Back to reality.

John Challis died today at the physical age of 18 but the emotional age of 60.

Wise decades before the wisdom should have kicked in and mature years before the maturity should have shown up, he was truly an inspiring teenager who faced death, admitted it scared him, but was more worried about how it would affect his family when he was gone.

He was a selfless kid who instead of dwelling heavily on what he could not change, looked to using his reaction to the inevitable, to change those around him. And it did.

I really can’t explain how his story took off, but the kid was just unbelievable,” Mr. Wetzel said. “His attitude and messages I think changed how some people looked at their lives. He changed how I went about life.

“I feel like a piece of my heart is gone now. The thing I’ll miss most is his smile. He had a smile that could light up a room.”

You know, I’ve said it for three years what it does to me when kids are sick. I can’t express to you what it does to me when kids die. I’ve hugged a friend the day her young child died. Stood by her while she saw him buried. I’ve seen first hand what it does to parents. They die a little too. Maybe a lot. You can’t put your child in the ground and not put a part of yourself in there with him.

So it’s easy to feel angry. To question. To throw your hands up and say, “There’s just no point and I’m mad about it.”

John however saw a point.

To know I’m going downhill a little bit, it doesn’t bother me because I’ve helped so many people. Since I’ve helped so many people, this is easier to handle.

That’s my message just for people to always do their best, no matter what they’re doing or how stupid it might seem. And no matter what, there will always be a reward, no matter how small it is.

I’ll never forget John Challis, who I hope got to where he wanted to be and I hope the reward was huge.

You can donate here.





10 Comments

  1. John
    August 19, 2008 3:11 pm

    A young life… well lived. Rest in peace.



  2. unsatisfied
    August 19, 2008 3:34 pm

    first randy pausch — now, john challis.

    this is a big bag of suck.

    what a tremendous story of courage in someone so young in age, facing certain death. I’m sorry that he’s gone — and, sorry that one of things he had to deal with in addition to his illness was the a-rod/madonna crap in nyc when he was there not too long ago.

    rip, john.

    not really related to this subject, but worthy of attention — “dirty doug” mientkiewicz’s wife, jodi, just had heart surgery this week. my thoughts/prayers to them and their family.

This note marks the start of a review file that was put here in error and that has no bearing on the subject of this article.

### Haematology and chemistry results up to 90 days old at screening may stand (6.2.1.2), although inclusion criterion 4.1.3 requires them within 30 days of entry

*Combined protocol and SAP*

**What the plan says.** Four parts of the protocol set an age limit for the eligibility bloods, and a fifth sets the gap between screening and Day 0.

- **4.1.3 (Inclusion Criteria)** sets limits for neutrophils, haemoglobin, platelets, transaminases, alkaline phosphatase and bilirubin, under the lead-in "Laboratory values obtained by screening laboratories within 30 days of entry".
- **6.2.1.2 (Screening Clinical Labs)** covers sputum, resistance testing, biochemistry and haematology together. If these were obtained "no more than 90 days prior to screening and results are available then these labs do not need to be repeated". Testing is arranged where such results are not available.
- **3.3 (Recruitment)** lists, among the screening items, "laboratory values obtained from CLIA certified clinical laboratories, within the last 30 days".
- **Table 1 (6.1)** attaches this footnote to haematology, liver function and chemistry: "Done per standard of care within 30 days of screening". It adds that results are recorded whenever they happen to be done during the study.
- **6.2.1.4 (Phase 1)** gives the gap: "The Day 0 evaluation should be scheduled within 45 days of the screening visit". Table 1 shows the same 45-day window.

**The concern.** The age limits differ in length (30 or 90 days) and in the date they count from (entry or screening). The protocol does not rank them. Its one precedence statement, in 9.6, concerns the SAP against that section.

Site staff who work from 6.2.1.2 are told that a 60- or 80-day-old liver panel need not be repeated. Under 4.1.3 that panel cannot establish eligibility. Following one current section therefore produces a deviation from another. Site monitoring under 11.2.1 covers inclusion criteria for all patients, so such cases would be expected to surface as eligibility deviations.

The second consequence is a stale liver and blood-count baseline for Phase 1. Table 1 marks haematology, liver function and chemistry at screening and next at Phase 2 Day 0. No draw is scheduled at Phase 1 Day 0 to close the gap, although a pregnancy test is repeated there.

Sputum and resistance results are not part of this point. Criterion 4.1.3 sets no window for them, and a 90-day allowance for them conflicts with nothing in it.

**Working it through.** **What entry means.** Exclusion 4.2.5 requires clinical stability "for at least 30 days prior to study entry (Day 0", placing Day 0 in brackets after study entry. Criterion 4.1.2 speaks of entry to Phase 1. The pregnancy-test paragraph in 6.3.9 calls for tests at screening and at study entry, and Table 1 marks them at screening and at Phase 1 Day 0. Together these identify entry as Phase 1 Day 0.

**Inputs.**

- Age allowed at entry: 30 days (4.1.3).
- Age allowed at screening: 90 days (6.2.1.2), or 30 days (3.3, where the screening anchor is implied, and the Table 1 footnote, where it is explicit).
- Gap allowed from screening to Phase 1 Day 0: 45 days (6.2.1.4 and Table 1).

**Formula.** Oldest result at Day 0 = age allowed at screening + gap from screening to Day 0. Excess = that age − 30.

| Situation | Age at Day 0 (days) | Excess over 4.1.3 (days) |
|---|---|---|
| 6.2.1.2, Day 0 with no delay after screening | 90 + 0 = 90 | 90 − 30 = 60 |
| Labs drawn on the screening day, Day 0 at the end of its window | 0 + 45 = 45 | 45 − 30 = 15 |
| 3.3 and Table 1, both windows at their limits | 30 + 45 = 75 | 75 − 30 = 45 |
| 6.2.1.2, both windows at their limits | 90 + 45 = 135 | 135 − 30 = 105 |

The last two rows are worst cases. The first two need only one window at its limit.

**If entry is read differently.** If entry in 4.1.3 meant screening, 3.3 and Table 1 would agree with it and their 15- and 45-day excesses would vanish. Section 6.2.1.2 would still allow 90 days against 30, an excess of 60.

3. InSewickley
    August 19, 2008 3:47 pm

    This is very sad. Why does god take good people?



  4. Mitch Cumstein
    August 19, 2008 3:50 pm

    Life is a mother…it’s school and we have to keep coming back till we get it right, then we get to go to a better place. I think John graduated.



  5. KGC
    August 19, 2008 4:36 pm

    Damn. Just damn. Way too young. I cried today and I’m way older than many and a male. I just contributed what I could.



  6. bucdaddy
    August 19, 2008 9:44 pm

    You know those obits that always say, “died after a brave battle with [insert brutal and fatal disease here]”?

    Not me, I’m going kicking and whining and shrieking and whimpering and crying like a little girl.

    You’re a braver man than I, John Challis.



  7. Brian
    August 20, 2008 7:40 am

    I agree with Bucdaddy on this one. I know I’d handle it poorly. There was a headline once on The Onion that said, “Man loses cowardly battle with cancer.” That would be me if I’m ever so unfortunate to be in that situation.

    OK, but back to John. Tremendous battle fought, and you know, you can’t really say he lost. OK, sure, he passed away, but to do that much good, raise that much awareness, be that brave … that’s a victory. To affect all the people around him, to start a foundation (AT 18!), to start a golf event to raise money and awareness (AT 18!) … that’s a victory. I feel awful for his friends and family, and I feel bad for John, but I think he died a proud, dedicated person, and again, that’s a victory.

    Pittgirl, I too have had to watch a mother bury a child. I had to deliver the news to my girlfriend at the time that her sister was killed. I cannot begin to tell you how incredibly devastating that is, and I can literally remember every moment from getting the phone call to having to devlier the news. I wish I could have it erased from my memory. It was the worst moment of my life. It’s not been topped in almost 10 years. I hope it never is.



  8. John
    August 20, 2008 7:49 am

    Hell is living one day longer than your child.



  9. Ms. Caroline
    August 20, 2008 8:57 am

    Word John. Word.

    Children should never have to deal with such trauma. Bless his family. My thoughts are with them during this time.



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